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Letter to the Editor: Are City Council's priorities your priorities?


Last updated 2/10/2021 at 11:53am

Recently, the Mukilteo’s council discussed 2021 priorities. Improved communications was their top priority. Waterfront development and annexation were priorities two and three.

Most agree better communication is needed. How about annexation? How is annexation a top priority without citizens being fully informed and requesting annexation? Better communication needed to solve our failure to know about annexation being a priority at any level.

In 2007 then Mayor Joe Marine, now a Councilmember, was pushing hard for annexation. Spending more than $300,000 for consultants and fees.

Those living in the Snohomish County annexation area wanted to be part of Mukilteo. Mukilteo would provide much better fire, EMS, police and public works services. Poor streets and roads, stormwater drainage problems and few sidewalks. They needed major attention then. They still need major expenditure.

The proposed annexation area included Picnic Point and as far south as 148th Street SW. From Highway 99 east to Airport Road. Mukilteo’s mayor and council are again considering much of the same area.

After spending more than $300,000 in 2007, then-Mayor Joe Marine arranged to get a former Councilmember appointed to the Boundary Review Board, trying to obtain annexation approval. The board rejected it.

In 2010 annexation was put to a Mukilteo advisory vote. Voters rejected it 2 to 1.

Now we are told annexation is a top priority with no publicity or public demand? Maybe to obtain tax dollars from the annexed area to increase city revenue for Mukilteo spending. Council said their top priorities also include finding more “revenue options.”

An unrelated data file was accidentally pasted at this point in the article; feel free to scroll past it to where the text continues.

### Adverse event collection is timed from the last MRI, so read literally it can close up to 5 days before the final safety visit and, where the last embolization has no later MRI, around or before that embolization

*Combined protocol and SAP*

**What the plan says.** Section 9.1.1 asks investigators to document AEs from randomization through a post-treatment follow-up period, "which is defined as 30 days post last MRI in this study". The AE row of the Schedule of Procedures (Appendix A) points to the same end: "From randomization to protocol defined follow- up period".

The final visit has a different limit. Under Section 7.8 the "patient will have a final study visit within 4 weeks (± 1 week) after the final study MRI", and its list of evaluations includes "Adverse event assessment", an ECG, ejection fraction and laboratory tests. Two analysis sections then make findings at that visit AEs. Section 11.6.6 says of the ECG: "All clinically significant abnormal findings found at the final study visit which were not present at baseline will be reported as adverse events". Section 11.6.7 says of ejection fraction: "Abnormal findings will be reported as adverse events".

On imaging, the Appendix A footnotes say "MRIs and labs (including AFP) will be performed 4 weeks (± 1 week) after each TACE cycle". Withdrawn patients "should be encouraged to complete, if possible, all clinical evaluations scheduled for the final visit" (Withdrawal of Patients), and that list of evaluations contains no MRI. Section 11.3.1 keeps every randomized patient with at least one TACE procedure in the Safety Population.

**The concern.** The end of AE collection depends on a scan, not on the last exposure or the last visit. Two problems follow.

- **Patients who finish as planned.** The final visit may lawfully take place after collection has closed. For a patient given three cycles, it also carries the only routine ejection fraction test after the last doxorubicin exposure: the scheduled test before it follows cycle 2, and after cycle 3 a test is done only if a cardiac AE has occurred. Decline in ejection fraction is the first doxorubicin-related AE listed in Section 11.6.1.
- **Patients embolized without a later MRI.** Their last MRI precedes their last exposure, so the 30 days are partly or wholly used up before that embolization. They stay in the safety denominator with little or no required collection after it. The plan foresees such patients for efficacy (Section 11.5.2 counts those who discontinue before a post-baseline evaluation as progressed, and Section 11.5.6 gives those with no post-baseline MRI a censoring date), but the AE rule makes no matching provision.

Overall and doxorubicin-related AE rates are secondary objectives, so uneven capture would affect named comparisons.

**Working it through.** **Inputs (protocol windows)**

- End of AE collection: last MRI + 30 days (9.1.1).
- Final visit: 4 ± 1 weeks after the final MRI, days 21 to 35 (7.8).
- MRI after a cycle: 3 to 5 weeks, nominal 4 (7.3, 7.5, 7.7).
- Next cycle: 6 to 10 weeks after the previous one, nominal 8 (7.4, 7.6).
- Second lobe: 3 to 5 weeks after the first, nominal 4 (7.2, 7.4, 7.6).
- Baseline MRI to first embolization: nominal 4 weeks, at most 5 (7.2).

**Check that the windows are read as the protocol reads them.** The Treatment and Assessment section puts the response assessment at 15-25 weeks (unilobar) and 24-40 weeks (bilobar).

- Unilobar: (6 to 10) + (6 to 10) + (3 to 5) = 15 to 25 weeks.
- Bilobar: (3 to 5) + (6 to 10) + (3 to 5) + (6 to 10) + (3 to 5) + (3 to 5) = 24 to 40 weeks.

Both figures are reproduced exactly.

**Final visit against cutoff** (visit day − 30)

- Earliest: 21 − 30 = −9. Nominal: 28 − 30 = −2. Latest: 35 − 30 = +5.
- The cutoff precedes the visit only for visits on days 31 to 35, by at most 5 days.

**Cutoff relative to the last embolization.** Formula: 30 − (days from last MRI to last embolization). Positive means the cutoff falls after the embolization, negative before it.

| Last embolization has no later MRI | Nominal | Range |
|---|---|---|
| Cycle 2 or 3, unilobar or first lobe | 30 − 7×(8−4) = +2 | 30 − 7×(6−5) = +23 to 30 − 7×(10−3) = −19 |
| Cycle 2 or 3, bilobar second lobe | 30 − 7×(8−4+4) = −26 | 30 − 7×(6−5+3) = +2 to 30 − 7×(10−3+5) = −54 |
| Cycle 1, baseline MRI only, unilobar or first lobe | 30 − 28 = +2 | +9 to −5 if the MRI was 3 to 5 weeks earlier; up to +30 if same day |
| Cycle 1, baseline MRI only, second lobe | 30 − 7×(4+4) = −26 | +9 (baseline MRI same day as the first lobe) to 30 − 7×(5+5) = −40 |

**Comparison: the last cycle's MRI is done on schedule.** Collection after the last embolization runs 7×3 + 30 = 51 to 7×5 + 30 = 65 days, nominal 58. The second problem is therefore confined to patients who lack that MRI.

In December when the 2021 budget was adopted they said Mukilteo was in pretty good financial shape. Mukilteo received hundreds of thousands of dollars sales tax from construction of the new ferry terminal, sales tax spent on day-to-day operations, unnecessary expenditures and waste. Such as the mayor paying more than $250,000 to terminated employees without council approval, Rosehill Community Center being closed since March, continuing to pay its director and staff with annual payroll budgeted at $750,000. Yet totally shut down since March. Now paying the director and one staff almost $22,000 monthly while still totally closed.

After 12 years, council said it is time to figure out the future of Rosehill. Some want to continue subsidizing it. Others think it should operate “to make money.” When they decided to demolish former Rosehill instead of restoring it for several million dollars less, former Mayor Joe Marine was the leading proponent of building new. Mayor Gregerson was then a Councilmember. She made the motion to demolish and build new at millions additional cost. Councilmember Emery was on council then and now. He voted for building new.

There were no projections for the new Rosehill’s use or cost to operate. Marine told the public whether Rosehill was restored or rebuilt “either way would not cost taxpayers a dime more in taxes.” Rosehill loses about $500,000 a year, pre-virus, plus $900,000 a year long-term bond payment.

Are Council priorities your priorities?

Charlie Pancerzewski

Twice former councilmember


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